During the twentieth century, agriculture also prospered thanks to irrigation works. Idaho, however, suffered an economic downturn during the years following the First World War and, especially, during the general crisis in the country of the 1930s, and until the beginning of the Second World War when Idaho was able to revive its economy.
In 1949 a nuclear power plant (National Testing Reactor Station) was built in Idaho Falls, a pioneering project in the United States. Beginning in the 1970s, Idaho’s population grew rapidly thanks to the proliferation of new industries, while agriculture (especially potato growing), and the mining sector, continued to be vital. The development of tourism in the state, especially due to the success of the Sun Valley ski resort, and its natural parks, allowed for significant economic growth during the last decades of the twentieth century.
- See ejiaxing.org for Idaho state facts, including geography, climate, flora and fauna as well as major cities.
Idaho tourist spots
Much of this sparsely populated state has remained wild since it was first explored by Lewis and Clark, so a large chunk of land in the middle of the state is still devoid of roads and human settlements. Southern Idaho, flatter and drier, is largely dominated by the Snake River, which was used as a communication route by early Oregon Trail settlers. But, outside of this narrow populated strip, Idaho’s landscape is pleasantly free from the malls and urban agglomerations so ubiquitous in other US states. It is the ideal region for sports enthusiasts, with landscapes for hiking, mountain biking and rafting.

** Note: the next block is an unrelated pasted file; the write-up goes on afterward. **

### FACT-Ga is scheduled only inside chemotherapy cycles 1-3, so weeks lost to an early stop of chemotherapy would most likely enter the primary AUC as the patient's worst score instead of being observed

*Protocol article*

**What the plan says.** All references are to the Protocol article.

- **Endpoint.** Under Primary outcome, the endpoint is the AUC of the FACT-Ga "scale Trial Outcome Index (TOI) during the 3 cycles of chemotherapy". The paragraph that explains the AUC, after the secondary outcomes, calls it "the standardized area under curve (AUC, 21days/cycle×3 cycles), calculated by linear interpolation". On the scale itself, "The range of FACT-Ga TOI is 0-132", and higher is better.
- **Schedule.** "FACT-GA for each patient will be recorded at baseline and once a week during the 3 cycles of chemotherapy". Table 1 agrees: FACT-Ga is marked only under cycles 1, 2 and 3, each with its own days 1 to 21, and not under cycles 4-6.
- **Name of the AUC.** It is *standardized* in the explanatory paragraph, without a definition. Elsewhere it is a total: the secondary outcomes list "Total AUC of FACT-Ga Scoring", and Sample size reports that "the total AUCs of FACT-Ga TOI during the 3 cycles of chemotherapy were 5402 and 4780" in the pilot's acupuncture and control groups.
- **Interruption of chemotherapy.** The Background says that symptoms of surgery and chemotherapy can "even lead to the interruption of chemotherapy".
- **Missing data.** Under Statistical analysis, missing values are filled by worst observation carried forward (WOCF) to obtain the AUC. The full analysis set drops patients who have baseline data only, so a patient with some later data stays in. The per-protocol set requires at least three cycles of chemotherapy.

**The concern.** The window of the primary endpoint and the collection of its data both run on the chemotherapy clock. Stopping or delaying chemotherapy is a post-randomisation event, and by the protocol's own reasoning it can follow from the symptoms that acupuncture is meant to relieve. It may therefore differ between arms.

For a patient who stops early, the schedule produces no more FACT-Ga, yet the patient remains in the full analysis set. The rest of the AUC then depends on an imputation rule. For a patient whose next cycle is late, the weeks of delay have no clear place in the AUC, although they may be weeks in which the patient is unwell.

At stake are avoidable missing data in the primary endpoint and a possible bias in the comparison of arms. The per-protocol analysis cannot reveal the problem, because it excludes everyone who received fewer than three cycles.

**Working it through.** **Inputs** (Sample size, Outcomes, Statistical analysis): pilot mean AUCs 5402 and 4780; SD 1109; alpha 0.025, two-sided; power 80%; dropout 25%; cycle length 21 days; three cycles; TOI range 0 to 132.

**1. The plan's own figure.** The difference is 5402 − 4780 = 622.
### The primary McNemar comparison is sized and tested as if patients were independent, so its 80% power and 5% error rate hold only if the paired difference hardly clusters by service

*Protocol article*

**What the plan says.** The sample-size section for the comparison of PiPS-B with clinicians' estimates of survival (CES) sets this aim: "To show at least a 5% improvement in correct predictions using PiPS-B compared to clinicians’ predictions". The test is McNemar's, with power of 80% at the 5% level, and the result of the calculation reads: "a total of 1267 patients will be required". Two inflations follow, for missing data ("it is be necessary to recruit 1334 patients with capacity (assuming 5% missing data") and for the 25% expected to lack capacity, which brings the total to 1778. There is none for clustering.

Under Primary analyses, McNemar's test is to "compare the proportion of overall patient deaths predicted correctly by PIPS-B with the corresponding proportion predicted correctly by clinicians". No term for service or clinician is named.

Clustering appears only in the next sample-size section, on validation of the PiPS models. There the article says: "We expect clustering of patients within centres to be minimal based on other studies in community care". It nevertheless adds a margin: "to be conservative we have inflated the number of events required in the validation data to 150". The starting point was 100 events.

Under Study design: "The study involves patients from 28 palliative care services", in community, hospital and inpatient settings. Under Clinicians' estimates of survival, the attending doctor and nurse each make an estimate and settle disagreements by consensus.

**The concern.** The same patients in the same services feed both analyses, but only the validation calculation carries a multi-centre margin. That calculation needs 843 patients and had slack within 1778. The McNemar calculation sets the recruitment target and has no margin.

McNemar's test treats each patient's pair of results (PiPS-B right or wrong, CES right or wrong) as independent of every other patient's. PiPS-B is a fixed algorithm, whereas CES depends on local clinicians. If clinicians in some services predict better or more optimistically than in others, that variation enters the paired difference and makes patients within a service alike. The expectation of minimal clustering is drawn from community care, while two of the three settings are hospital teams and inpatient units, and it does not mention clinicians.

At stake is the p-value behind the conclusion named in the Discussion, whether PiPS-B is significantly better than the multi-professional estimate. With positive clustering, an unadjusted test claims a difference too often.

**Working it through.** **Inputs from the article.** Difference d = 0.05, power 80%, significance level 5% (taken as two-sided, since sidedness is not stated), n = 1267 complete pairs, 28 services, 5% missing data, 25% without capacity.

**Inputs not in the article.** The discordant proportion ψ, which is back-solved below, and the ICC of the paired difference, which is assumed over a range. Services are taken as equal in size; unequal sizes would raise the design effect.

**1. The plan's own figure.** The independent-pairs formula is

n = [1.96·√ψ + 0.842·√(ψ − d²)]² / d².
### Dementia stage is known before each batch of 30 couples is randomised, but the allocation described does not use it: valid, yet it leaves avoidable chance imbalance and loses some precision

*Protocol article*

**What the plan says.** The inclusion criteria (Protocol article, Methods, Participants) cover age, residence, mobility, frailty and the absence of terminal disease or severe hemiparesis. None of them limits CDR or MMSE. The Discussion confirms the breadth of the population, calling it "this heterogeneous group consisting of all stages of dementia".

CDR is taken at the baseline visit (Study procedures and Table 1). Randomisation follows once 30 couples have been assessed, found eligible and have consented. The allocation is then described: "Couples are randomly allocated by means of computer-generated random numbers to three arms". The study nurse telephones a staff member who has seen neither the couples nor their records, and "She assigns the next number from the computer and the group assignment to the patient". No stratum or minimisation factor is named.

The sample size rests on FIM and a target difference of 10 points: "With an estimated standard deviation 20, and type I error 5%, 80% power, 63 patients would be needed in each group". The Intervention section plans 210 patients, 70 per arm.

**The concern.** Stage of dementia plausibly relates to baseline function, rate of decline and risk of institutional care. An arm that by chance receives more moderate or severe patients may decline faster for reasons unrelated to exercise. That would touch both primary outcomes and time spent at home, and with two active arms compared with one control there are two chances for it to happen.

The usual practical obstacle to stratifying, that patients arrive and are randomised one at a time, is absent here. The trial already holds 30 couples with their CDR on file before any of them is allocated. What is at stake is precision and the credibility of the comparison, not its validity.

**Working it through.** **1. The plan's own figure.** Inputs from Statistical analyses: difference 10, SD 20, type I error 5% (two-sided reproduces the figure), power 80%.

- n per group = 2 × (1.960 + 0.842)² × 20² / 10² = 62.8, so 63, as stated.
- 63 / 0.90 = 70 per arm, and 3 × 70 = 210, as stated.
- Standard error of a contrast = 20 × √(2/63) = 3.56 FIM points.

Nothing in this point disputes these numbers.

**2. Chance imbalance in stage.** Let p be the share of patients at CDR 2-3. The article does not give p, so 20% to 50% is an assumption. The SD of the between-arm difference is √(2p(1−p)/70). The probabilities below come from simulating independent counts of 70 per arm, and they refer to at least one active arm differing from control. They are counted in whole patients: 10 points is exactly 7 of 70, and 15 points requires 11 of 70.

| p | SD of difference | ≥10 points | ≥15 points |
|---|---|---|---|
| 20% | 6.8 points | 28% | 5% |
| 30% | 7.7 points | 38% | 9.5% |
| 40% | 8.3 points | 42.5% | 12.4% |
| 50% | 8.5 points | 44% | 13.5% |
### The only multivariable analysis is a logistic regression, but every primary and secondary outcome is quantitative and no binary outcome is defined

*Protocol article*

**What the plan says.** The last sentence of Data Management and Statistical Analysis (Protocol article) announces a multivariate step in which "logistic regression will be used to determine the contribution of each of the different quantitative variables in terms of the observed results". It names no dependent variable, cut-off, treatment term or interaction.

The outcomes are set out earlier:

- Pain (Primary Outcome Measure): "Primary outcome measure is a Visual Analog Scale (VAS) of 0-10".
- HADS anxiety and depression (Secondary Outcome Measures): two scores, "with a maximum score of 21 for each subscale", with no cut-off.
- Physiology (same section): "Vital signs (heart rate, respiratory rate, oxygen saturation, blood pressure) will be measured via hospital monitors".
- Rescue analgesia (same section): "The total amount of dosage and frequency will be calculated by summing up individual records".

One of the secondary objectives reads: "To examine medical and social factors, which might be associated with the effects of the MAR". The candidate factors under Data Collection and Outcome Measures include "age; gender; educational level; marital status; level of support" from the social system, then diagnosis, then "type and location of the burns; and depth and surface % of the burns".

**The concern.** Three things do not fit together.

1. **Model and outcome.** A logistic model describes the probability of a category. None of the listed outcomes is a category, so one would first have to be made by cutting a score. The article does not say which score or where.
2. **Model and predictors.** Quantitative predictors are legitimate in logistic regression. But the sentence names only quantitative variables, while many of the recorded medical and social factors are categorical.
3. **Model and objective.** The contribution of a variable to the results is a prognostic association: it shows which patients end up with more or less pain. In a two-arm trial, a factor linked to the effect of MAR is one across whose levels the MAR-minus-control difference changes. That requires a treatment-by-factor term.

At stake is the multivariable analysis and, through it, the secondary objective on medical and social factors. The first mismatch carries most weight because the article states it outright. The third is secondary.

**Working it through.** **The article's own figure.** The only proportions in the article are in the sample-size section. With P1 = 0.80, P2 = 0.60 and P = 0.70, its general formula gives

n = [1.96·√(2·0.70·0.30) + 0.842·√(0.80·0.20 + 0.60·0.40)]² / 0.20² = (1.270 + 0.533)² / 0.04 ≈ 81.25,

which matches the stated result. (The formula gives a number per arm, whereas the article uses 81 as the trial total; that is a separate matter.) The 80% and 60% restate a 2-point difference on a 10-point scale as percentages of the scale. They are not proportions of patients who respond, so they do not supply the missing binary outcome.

Craters of the Moon National Monument, preserves one of the most extraordinary landscapes in the state. The most accessible part can be visited thanks to short paths that cross the layers of lava, dotted with cones and craters. These lava fields are home to more than 50 mammal species, 170 bird species and millions of wild plants. Below the surface there are numerous caves and tunnels of lava origin. During the summer it is also possible to camp inside the park.
Coeur d’Alene– North Idaho vacation city, nestled among lakes and pine forests, offers year-round recreation. Coeur d’Alene has a great variety of historical and natural sites for the tourist. The Museum of North Idaho describes the history of the area with exhibits and photographs. Part of that story starts with the Cataldo Mission, about 45km east of the city, built in 1842 and is the oldest building in Idaho. A walk takes you to Tubbs Hill which offers spectacular views of the area. For the whole family, a visit to the Wild Waters amusement parks in town and Silverwood 15 minutes north of town.